The Global Odd Sock Enigma

The bony man edged forward purposefully in his seat. During the train’s snaking journey from Rugby to Coventry, she had caught his eye several times more than she felt comfortable with. True, there wasn’t much to gawp at in the drech gloaming outside the rattling carriages, sluiced by unrelenting sheets of January rain. But he seemed inordinately interested in her. Why couldn’t he just avert his gaze, hang suspended in the tedious stasis of solo train travel, like everyone else?

Leaning on elbows that could slice bread, he smiled greasily and nodded as if to say “you’ll like this”.

“You’ll like this” he squeeked in a fay, faintly lascivious cockney whine.

She looked up and smiled unconvincingly, as if to say “no, thank you, I’m too ensconced in my book”. Her eyes returned to the page, but as she tried to read on, she felt his rheumy little peepers crawling over her face.

Spiv

The bony man took a battered tin from his waistcoat pocket. There was something jarring about him. Something awry. Like a rotund, big-breasted women running down the street. Something unlikely, incongruous, precarious about him.

This inkling of oddness bothered her. He should seem more reputable, she mused, clad as he was in a three piece suit and topped with a trilby. Yet despite his obvious sartorial pride, he looked scruffy and crumpled as severely thin men always do. Like a child doing dress-up in father’s clothes. The red tin said Licorice Wafers – for COUGHS due to COLDS. Spindly, simian fingers popped it open to reveal tobacco and cigarette papers.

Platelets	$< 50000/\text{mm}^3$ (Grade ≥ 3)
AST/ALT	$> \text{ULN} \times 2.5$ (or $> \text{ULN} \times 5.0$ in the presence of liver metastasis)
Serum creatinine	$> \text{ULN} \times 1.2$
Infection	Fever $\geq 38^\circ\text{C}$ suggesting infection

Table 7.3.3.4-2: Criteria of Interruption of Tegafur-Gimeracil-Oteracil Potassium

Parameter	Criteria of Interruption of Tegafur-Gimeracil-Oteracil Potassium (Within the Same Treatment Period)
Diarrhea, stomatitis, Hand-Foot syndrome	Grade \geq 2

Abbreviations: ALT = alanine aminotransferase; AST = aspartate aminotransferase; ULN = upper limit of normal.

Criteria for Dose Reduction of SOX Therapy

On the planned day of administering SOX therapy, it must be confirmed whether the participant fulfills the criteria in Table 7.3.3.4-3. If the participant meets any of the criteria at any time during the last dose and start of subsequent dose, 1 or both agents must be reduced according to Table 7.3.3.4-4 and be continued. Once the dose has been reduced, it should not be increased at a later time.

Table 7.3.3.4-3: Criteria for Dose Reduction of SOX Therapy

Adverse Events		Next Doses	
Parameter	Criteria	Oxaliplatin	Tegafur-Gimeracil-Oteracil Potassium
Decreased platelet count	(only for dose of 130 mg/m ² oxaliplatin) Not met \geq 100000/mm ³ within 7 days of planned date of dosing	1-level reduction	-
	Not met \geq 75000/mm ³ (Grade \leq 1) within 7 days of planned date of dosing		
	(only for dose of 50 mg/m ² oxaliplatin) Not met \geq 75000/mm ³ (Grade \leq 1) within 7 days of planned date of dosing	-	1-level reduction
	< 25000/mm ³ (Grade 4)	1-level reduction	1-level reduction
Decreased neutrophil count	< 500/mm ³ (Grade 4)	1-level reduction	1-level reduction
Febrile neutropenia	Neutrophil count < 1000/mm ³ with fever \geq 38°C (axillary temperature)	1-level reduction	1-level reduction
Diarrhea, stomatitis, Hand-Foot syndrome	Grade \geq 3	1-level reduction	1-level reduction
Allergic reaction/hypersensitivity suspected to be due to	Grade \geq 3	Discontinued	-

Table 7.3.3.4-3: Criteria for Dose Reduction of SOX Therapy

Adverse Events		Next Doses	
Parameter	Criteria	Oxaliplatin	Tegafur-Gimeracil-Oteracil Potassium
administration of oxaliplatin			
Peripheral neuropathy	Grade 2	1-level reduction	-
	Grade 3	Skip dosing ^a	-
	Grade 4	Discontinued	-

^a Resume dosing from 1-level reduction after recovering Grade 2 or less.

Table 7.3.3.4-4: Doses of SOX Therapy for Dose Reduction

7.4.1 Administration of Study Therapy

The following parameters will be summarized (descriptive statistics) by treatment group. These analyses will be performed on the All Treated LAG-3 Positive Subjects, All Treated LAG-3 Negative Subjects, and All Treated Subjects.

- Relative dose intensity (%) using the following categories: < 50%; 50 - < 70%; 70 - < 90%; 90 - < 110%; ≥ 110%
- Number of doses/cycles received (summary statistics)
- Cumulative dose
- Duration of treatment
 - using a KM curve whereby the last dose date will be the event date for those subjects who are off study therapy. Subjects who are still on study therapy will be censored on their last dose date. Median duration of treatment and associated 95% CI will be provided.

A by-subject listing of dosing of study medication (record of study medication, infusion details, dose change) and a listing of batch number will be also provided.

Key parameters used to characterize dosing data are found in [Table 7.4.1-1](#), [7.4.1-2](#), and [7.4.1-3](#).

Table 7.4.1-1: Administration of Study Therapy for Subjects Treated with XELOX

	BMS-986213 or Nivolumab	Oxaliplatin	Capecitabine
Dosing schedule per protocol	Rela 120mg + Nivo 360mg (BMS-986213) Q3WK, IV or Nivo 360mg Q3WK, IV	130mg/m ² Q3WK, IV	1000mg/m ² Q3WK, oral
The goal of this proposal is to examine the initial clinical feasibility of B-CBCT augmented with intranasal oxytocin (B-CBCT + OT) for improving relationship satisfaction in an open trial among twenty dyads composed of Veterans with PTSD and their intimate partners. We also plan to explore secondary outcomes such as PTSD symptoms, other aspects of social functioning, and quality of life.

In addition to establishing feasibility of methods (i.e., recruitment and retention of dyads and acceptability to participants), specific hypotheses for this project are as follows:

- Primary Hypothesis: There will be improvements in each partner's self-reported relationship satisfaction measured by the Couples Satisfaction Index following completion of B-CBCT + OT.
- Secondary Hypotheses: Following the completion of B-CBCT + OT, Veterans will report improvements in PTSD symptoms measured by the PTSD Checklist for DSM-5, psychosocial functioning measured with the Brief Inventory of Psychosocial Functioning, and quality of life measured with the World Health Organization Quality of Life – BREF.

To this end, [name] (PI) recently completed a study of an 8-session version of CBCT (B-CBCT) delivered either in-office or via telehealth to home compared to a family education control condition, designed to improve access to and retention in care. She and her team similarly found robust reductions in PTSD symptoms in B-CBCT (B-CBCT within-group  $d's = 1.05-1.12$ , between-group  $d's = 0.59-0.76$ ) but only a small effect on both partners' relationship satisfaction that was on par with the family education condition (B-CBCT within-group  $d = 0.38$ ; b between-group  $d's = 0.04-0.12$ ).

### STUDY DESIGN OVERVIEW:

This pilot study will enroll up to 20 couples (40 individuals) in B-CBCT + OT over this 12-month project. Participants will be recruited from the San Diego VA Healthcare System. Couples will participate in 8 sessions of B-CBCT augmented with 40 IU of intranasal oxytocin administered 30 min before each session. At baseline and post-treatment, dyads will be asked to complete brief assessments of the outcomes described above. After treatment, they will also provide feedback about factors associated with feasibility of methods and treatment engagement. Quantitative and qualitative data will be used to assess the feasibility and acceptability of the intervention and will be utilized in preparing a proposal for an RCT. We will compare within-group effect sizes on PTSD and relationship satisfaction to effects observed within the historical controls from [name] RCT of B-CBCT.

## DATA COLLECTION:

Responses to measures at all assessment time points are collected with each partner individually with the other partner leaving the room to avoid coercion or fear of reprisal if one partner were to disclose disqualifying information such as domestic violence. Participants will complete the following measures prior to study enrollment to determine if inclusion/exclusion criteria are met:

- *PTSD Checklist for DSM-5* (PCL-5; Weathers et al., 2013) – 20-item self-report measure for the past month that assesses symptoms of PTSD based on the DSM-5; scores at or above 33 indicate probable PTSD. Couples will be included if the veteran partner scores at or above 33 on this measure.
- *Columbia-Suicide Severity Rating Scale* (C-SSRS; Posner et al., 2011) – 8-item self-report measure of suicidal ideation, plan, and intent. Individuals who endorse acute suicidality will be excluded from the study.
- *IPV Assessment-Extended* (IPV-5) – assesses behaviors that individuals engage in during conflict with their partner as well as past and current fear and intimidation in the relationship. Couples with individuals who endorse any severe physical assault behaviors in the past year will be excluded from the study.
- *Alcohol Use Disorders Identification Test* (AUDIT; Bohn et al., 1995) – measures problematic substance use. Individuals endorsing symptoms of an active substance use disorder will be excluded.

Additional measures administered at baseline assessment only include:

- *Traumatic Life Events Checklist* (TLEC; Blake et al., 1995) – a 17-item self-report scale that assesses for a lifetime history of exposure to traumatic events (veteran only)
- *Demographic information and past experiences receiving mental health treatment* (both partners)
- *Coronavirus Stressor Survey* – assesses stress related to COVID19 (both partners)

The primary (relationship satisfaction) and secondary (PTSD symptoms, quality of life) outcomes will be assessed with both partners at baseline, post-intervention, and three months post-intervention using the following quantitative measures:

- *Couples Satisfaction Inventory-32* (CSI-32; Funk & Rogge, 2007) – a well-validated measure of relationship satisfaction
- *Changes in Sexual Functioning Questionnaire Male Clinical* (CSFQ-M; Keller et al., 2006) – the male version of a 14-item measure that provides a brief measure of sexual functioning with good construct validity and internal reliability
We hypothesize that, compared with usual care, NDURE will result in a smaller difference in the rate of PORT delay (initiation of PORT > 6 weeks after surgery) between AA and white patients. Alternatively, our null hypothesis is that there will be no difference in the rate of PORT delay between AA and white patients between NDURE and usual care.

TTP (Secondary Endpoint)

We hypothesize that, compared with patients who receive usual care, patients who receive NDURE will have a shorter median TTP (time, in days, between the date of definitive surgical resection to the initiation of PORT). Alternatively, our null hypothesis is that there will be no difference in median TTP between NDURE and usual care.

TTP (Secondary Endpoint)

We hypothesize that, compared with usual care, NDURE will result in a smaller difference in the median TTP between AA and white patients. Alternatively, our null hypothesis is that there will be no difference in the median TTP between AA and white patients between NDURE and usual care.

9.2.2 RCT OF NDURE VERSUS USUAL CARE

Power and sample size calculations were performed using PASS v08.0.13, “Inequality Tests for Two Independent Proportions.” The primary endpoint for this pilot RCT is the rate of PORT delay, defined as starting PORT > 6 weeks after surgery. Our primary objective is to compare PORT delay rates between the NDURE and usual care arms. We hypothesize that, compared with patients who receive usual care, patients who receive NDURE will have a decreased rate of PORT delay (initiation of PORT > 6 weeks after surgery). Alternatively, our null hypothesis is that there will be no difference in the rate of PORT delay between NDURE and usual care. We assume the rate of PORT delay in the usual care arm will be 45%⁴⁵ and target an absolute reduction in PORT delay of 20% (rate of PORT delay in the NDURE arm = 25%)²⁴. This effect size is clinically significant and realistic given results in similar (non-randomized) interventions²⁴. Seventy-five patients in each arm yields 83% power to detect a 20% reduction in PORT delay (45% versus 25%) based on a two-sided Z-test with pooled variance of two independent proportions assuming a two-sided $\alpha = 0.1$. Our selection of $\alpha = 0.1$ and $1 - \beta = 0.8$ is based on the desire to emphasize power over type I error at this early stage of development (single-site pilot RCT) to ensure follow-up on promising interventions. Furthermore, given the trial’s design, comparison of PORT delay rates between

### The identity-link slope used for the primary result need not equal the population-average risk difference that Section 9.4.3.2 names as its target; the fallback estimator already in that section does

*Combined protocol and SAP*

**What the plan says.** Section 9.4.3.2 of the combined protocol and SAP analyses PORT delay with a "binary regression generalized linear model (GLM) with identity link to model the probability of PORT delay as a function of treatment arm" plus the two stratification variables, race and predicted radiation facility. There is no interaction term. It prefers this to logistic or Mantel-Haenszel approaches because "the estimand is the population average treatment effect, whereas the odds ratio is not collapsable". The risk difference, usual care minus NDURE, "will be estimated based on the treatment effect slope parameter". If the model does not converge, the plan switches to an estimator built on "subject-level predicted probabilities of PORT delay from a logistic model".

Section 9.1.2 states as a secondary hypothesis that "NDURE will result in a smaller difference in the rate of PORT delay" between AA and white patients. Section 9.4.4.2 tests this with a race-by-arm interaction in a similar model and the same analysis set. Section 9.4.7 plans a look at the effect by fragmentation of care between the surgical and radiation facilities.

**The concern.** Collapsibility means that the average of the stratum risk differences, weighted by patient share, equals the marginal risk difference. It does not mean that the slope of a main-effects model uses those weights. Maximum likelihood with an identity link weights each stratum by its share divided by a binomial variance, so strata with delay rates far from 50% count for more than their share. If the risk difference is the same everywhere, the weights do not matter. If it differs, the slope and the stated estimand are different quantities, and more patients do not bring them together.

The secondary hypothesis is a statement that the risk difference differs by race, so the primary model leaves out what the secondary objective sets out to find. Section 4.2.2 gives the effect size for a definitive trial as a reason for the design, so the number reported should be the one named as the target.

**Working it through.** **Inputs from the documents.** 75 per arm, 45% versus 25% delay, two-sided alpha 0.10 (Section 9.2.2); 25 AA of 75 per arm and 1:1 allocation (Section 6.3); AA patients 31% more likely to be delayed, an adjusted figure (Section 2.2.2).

As he rolled, he spoke.

“You might not think so to look at me, but I’m something of a genius”. She froze. He was apparently addressing the air, but he knew she – as the only soul within touching distance – would feel obliged to respond.

“Pardon?”

tin

As he sealed his oily rag in one fluid movement across his tongue, he settled back – ominously, she thought –  as though he were settling in for a long chat with a good, familiar friend.

“I have made a series of groundbreaking discoveries. Solved age-old and hitherto perplexing mysteries that have furrowed millions of brows and confounded millions of minds. I think you’d like to hear, wouldn’t you”. An assertion playing dress-up as a question. There was something jarring about it.

“I’ll give you an example. Just one. I have solved the Global Odd Sock Enigma”. He spoke these words as if they were capitalised and of tremendous import. “I – and I alone – know what happens to socks that disappear during the laundry cycle”.

“Oh” was all she could muster. As much as she resented him and his presumption, there was something sadly ridiculous about the man. Which was almost endearing. Almost.

He continued. “I mean, we all know the problem. It’s a familiar one. We submit pairs of socks to the laundry cycle. Into the washing machine they go, then out into the garden on the washing line, or clothes’ horse if the weather’s inclement, or tumble dryer if we have the luxury of owning one of those shining white knights of labour-saving amelioration”.